Comprised of volunteers primarily from Peoria County, the regiment served from September 1862 through July 1865.
In the second year of the Civil War, not long after the horrific battle fought at Shiloh, President Lincoln issued a call for an additional 300,000 volunteer troops. In Illinois, Governor Yates authorized Charles Ballance, a prominent citizen of Peoria, to raise a regiment of infantry. In total, 882 men were originally recruited for the Illinois 77th Volunteer Infantry Regiment, primarily from Peoria County, including Elmwood (88), Rosefield Township (85), Peoria (70) and Brimfield (42). The volunteers were organized into 10 companies, each commanded by a captain.
David P. Grier—a native of Elmwood who had previously served with the Missouri Volunteer Infantry and participated in the battles of Fort Henry, Fort Donelson and Shiloh—was appointed colonel to command the new regiment. Grier’s men were provided regulation blue uniforms and the latest Enfield rifles, and trained for a month in Peoria. As they adjusted to camp life, perhaps the most significant challenge they faced was the food they were provided. Though none of the men were experienced cooks, they soon learned they must cook for themselves or starve.
After a month of training at Camp Lyons, on October 4, 1862, Colonel Grier received orders that the regiment was to transport by train to Cincinnati. This came two weeks after the Battle of Antietam—the first major Civil War battle to take place on Union soil and the bloodiest single-day battle in U.S. history, with a combined tally of dead, wounded and missing at 22,717.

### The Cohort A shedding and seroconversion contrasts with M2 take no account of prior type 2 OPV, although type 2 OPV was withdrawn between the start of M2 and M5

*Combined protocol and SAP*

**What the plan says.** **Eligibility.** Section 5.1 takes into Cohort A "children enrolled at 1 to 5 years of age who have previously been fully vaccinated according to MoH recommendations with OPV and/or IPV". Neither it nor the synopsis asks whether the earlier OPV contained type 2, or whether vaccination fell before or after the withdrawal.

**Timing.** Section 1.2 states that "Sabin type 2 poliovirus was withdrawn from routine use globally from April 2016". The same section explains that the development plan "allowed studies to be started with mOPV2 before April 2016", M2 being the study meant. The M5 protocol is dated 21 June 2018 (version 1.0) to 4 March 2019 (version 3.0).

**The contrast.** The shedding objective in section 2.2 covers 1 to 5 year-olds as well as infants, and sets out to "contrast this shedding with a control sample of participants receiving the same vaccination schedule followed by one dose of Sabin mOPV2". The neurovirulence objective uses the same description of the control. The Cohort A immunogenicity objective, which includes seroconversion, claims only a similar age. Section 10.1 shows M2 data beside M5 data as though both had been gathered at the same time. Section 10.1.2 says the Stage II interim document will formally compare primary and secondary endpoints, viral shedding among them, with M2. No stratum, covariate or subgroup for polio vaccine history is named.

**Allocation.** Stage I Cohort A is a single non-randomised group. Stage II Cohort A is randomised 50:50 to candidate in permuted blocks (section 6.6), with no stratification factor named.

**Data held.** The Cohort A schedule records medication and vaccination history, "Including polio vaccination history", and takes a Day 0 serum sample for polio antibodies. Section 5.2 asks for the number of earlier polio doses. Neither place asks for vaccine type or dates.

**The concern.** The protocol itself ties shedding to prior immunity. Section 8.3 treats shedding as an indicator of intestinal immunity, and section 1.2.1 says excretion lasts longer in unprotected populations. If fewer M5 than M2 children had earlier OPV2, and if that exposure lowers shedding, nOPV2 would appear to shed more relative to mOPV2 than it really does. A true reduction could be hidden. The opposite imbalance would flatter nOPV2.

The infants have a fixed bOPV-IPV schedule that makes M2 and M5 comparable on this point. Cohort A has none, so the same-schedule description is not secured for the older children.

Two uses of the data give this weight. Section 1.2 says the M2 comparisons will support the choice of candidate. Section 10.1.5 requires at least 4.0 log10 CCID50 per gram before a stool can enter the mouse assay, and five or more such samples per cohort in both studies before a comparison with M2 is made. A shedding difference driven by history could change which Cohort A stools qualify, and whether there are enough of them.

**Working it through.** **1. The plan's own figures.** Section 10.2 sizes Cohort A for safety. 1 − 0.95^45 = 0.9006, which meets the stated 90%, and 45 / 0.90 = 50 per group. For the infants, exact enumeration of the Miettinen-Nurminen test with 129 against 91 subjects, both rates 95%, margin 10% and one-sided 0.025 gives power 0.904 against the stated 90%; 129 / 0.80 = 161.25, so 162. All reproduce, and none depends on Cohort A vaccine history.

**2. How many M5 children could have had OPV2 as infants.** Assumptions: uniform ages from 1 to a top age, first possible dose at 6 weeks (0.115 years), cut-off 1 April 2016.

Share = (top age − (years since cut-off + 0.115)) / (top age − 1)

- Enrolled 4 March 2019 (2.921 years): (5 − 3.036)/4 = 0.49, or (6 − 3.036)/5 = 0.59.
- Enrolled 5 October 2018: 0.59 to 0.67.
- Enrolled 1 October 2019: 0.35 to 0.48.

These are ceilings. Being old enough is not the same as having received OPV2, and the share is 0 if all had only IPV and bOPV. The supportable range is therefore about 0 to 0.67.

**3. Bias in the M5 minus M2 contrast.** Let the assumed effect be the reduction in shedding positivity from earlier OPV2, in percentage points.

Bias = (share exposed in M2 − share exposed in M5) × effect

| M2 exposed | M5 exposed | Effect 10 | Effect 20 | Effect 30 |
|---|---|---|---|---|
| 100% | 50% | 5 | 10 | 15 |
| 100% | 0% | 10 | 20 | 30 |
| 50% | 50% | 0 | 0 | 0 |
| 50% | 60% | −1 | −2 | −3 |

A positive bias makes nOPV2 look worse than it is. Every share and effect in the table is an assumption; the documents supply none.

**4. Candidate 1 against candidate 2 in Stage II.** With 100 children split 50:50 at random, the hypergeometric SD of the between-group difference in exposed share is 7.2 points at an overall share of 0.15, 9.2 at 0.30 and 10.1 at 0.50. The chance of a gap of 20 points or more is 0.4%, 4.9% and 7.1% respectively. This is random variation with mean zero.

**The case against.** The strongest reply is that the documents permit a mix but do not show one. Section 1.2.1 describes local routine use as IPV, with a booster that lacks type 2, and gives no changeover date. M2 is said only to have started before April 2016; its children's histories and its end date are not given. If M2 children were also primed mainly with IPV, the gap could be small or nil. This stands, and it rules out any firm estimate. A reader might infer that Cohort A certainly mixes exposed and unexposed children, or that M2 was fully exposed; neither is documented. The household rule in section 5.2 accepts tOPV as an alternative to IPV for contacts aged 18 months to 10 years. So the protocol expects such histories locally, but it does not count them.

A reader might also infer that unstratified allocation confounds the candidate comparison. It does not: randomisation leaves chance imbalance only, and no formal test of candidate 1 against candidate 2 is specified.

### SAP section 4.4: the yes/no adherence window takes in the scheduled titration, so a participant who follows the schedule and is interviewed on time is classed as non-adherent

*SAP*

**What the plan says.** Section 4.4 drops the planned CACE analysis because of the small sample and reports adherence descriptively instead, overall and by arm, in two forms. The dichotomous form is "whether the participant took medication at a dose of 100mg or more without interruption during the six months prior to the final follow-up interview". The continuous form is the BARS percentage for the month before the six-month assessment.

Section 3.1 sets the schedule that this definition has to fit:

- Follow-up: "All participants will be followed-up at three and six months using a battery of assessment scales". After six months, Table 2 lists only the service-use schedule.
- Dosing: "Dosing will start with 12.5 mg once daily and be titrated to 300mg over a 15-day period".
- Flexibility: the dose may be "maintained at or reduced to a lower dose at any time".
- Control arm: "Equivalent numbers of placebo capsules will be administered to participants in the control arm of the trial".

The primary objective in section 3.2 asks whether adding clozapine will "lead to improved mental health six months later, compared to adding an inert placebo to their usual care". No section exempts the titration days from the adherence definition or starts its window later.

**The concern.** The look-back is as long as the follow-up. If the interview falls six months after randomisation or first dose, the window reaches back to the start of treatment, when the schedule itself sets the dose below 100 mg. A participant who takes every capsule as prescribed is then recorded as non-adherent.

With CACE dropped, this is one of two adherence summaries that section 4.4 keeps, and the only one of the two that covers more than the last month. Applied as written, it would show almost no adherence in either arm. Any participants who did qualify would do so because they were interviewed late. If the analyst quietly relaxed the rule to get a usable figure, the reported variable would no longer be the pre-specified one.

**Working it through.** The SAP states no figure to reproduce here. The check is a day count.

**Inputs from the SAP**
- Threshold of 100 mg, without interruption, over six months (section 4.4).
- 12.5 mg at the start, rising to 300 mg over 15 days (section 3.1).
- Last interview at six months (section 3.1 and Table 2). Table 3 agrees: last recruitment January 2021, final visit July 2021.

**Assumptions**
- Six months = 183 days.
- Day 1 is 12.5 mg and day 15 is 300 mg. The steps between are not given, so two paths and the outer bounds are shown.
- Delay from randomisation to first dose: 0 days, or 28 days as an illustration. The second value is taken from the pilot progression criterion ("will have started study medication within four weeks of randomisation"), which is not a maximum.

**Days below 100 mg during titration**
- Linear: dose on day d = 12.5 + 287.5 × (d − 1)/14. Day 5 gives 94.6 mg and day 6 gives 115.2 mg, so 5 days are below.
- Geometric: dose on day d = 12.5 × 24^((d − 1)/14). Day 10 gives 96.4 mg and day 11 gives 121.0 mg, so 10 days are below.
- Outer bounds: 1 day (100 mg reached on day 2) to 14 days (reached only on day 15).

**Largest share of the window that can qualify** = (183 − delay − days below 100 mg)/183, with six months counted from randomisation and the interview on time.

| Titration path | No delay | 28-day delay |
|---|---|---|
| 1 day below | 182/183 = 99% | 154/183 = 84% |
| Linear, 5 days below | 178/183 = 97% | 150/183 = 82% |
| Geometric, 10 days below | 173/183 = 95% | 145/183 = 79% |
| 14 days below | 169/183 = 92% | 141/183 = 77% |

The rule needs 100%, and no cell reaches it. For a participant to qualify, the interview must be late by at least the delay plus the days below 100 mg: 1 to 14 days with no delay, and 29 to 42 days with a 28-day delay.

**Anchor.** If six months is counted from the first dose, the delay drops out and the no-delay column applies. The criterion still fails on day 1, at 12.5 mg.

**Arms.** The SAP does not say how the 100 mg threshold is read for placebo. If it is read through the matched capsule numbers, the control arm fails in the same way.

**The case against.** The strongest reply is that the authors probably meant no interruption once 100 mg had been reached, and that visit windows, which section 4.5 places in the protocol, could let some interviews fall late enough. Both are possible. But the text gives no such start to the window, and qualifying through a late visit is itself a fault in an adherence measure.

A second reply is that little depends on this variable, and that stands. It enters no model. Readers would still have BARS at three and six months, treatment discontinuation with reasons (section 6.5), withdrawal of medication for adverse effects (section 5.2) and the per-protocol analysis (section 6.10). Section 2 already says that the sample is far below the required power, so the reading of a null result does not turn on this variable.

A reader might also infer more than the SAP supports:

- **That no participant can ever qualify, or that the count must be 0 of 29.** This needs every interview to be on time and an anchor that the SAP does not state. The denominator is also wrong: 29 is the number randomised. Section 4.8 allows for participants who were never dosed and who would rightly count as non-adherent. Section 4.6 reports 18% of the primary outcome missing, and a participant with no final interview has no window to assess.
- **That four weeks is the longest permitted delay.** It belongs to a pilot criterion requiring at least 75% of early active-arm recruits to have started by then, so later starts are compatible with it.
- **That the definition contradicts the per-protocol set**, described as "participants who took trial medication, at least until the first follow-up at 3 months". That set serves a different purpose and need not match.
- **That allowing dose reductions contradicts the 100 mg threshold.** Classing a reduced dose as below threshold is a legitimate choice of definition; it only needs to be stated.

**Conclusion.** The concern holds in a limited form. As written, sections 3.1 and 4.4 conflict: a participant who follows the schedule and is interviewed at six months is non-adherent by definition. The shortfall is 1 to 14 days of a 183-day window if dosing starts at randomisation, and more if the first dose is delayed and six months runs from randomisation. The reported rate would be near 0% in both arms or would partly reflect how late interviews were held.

And so, the young volunteer soldiers from Peoria County initially headed east. After arriving in Cincinnati, they crossed the Ohio River and camped at Covington, Kentucky. Kentucky was one of the pivotal border states; though it had not joined the Confederacy, there was a great deal of support for the rebellion. Over the next month, the men of the 77th marched directly south into the heart of Kentucky, finally arriving at Richmond, Kentucky on November 2nd.
After camping there for a week, the regiment received orders to march back west toward Louisville. Arriving at the Ohio River, the men loaded onto steamboats and headed for Vicksburg, the confederate stronghold on the Mississippi River.
Engaging in Battle
In December, the regiment received its first battle experience as the men engaged in what became known as the Battle of Chickasaw Bayou. A total of 30,000 Union troops under the command of General William T. Sherman attacked the Vicksburg defenses from northeast of the city. The 77th Illinois Regiment was at the front of the lines—so close to rebel lines that they would talk back and forth with the “Johnnies” in the evenings. The Confederate defenders successfully repulsed the attacks.
Now under the command of General John H. McClernard, the men of the 77th embarked on a new mission with renewed vigor and enthusiasm. They boarded river transports and proceeded up the Mississippi River and into the state of Arkansas until they reached a Confederate earthen fort named Fort Hindman. On January 11, 1863, the Union forces attacked and captured the fort, with the 77th again on the frontlines. Members of the regiment later proudly claimed they were the first to scale the fort’s parapets. The 77th suffered six men killed in the battle, with another 39 wounded.
On January 17th, they left Fort Hindman and returned to the Vicksburg campaign, but the next several months were miserable, as the Union forces found themselves camped in a vast sea of mud as the Mississippi River flooded from continual rains. Unusual freezing temperatures added to their sufferings, as the troops grew sick and died by the hundreds.
On April 30th, the troops crossed the Mississippi River and attacked rebel positions at Port Gibson, south of Vicksburg. Throughout the month of May, General Ulysses Grant’s forces continued to engage and drive the Confederate forces back into the city. Finally, on May 22nd, the Union army attacked the Vicksburg defenses. While not successful in capturing the rebel stronghold, Union troops now encircled Vicksburg, and the Confederate garrison was cut off from supply and communications with the outside world. On July 4, 1863, the Confederate forces agreed to an unconditional surrender.